so I knew not how to seek the Christ
"I have been seeking him over since,
up and down in the land. Whenever,
wherever I see a little child I think
perhaps I have found the One 1 seek,
and my heart yearns over him. But
not yet have I found the Christ Child,
whose face must shine with the radi
ance of the star I lost."
With tears of sorrow wetting her
eyelashes Baboushka fell asleep in hor
chair. She had filled all of her beds
with cold and friendless children.
And as she slept a tender hand
seemed to dry her tears and a loving
voice to whisper in her ears:
"Inasmuch as ye have done It unto
the least of these little ones ye have
done it unto me. They were homeless,
and ye took them in. They were hun
gry, and you have fed them. They
were cold, and you have warmed thcni.
The Christ Child is in thy own heart."
Anil on that glad Christmas morning
Baboushka awoke with a great peace
in her soul, for she knew that she had
found him she had been seeking far
and wide.
t nsmtefnl Queen Henx.
Her majesty's service was apt to be
more plentifully supplied with kick#
than ha'pence. Every one who ever
did anything fur tiueen Bess seems to
have been left with a bad debt on his
books. So we tind an unfortunate John
Conley writing to Sir Uobcrt Cecil that
for tlie last two years he had beeD
suitor for £IOO for "beeves for the
army," and complaining that "nnlesr.
some order be taken I shall be un
done." Sir Edward Hastyngs. after
spending his life in serving the queen,
hud to pawn his wife's jewels and beg
her majesty "to bestow something upon
tue in this my latter age."
So badly was tlie fleet that heat the
armada provisioned that Francis
Drake had to seize at Plymouth ninety
bags of rice, and the unfortunate own
er, after ten years' waiting, was re
fused payment, "rice being an extraor
dinary victual not allowed for the
navy." Nor did common soldiers fare
better. The chief anxiety of all Eliza
beth's ministers ought. In her view, to
have been how to save most money.—
London Telegraph.
Stransce l Ulilnn Matrhe*.
In the olden time in England lords
and ladies sometimes Invented queer
umusements. They were always on
the lookout for some novelty, and one
of the strangest they discovered was
fishing by a goose. A line with a baited
hook attached having been fastened to
the goose, tied to its leg. she was flung
luto the water from the boat in which
were all the gay lords and ladies. Then,
When a pike caught tlie bait, she was
sport indeed, a royal battle between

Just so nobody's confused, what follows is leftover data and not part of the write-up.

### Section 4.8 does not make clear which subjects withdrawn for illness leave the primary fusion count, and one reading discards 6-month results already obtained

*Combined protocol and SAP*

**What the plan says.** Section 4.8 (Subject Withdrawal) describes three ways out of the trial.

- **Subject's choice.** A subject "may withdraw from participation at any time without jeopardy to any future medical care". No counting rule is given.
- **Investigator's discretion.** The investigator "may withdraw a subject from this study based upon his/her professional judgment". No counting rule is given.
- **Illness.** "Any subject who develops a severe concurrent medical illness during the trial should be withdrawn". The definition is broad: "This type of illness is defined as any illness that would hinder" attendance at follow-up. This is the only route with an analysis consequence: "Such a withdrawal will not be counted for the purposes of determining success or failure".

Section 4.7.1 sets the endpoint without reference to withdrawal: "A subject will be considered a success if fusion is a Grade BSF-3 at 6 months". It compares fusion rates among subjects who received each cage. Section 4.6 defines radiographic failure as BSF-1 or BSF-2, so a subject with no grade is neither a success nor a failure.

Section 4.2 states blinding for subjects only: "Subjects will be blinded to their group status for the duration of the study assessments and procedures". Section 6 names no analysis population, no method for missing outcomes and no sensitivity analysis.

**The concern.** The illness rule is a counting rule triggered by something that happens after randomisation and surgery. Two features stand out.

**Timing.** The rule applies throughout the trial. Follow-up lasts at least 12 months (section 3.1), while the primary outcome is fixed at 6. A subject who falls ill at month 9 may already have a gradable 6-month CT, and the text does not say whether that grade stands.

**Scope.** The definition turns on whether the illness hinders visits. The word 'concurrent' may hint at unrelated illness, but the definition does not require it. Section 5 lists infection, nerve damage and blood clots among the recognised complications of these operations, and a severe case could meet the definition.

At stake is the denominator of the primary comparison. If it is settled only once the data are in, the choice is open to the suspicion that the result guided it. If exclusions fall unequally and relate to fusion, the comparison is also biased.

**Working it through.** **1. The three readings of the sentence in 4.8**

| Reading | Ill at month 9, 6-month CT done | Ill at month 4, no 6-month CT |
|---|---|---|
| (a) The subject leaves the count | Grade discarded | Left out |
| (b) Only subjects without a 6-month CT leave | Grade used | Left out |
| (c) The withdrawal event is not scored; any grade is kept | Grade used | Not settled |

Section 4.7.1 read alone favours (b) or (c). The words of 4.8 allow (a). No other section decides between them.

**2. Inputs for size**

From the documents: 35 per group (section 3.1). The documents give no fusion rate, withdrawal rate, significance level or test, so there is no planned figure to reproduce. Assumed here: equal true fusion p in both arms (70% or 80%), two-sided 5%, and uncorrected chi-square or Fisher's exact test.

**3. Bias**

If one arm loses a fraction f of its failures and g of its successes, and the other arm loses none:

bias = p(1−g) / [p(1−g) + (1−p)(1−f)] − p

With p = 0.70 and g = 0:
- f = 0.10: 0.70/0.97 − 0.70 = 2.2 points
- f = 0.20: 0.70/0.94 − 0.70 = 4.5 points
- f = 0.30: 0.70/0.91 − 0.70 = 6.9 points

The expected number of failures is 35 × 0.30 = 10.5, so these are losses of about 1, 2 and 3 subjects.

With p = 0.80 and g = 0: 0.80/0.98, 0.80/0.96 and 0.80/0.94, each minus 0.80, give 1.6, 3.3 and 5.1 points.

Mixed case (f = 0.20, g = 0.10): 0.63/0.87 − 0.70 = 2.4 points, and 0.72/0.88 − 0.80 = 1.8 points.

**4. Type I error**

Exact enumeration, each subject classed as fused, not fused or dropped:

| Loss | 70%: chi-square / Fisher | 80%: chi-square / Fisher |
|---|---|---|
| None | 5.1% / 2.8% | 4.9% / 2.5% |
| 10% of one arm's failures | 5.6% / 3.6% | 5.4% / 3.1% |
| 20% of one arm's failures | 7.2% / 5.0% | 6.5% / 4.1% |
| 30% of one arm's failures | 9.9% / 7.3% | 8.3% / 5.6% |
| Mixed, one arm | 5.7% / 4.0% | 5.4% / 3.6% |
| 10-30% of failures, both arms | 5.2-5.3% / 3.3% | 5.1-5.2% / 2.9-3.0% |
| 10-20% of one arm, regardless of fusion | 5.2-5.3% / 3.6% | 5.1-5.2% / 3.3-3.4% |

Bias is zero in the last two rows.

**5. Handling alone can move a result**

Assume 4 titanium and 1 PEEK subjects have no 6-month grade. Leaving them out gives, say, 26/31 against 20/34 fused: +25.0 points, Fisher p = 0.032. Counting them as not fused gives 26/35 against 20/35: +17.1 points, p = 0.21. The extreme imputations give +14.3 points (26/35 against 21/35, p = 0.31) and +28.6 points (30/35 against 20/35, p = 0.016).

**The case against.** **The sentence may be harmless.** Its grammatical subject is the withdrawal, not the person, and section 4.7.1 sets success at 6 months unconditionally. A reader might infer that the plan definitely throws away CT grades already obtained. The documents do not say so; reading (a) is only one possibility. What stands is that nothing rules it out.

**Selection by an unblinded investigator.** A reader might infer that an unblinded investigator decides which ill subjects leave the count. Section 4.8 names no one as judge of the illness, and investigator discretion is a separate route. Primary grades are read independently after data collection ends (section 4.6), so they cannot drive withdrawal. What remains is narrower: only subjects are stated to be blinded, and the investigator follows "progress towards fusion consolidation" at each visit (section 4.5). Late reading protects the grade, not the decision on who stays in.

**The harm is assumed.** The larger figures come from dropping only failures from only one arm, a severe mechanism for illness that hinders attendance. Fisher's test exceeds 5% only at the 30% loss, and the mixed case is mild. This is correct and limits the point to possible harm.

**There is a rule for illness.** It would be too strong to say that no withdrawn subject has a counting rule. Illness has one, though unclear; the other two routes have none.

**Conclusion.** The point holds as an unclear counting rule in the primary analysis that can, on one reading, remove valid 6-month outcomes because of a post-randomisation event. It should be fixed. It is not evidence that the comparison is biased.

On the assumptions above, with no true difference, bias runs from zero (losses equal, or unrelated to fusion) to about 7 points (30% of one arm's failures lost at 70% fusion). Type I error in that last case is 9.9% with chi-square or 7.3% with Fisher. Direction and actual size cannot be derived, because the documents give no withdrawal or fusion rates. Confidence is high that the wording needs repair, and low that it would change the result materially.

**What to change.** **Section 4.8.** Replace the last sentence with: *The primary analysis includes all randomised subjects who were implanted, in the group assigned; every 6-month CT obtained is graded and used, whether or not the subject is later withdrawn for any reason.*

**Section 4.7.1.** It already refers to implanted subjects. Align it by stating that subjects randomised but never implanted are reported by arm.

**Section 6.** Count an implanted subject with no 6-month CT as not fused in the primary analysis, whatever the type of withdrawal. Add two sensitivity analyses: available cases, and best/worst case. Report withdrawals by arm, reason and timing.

bird and fish, and all the time, between
the loud splashings, wheelings and
flounderings, the onlookers in the boat
giving vent to their feelings in cheers,
handciappings and handkerchief wav
Hut the goose was usually the victor,
and ended the struggle by landing Its
prisoner on the shore, where its quack,
quack, as it cleared Itself from the line
and waddled away ended the sceue.
The lake of Monteith in the southwest
of Perthshire was ofteu the scene of
such angling matches.
The lllltlc nnd I.avr.
A certain well knowu lawyer, whose
wife is almost an invalid, is telling a
story which illustrates the often point
ed, If unconscious, wit of the darky.
On one occasion, It seems, his wife
was suffering intensely from a nerv
ous headache and. thinking, iterhaps.
Ids voice might soothe her to sleep,
asked him to read aloud to her. which
he did as tl\e colored maid went back
and forth about the room setting
things In order for the night.
Presently the maid quietly withdrew
to the kitchen below, whore the old
cook. Aunt Phyllis, was making'ready
to lock up and depart
"Mr. Alex sho' is a good man," said
the maid, beginning. "He settln' up
dar readin' de Bible to Miss Alice, an'
she sick."
"Go on, chile," answered Aunt Phyl
lis; "don' yo' know Mr. Aisx aln' read-
In' no Bible? lie's a lawyer!"— New
York Ileraid.
I.lvetl I'll to Iler Xiime.
Apropos of the eternal domestic ques
tion, an Englishwoman relates this ex
perience: "I engaged a maid named
Peini, and as I simply couldn't ask a
Pearl to fill the coal scuttle or to holy
stone the doorstep, I said: 'I would
rather call you by some other name.
Have you a second one? 'Yes," replied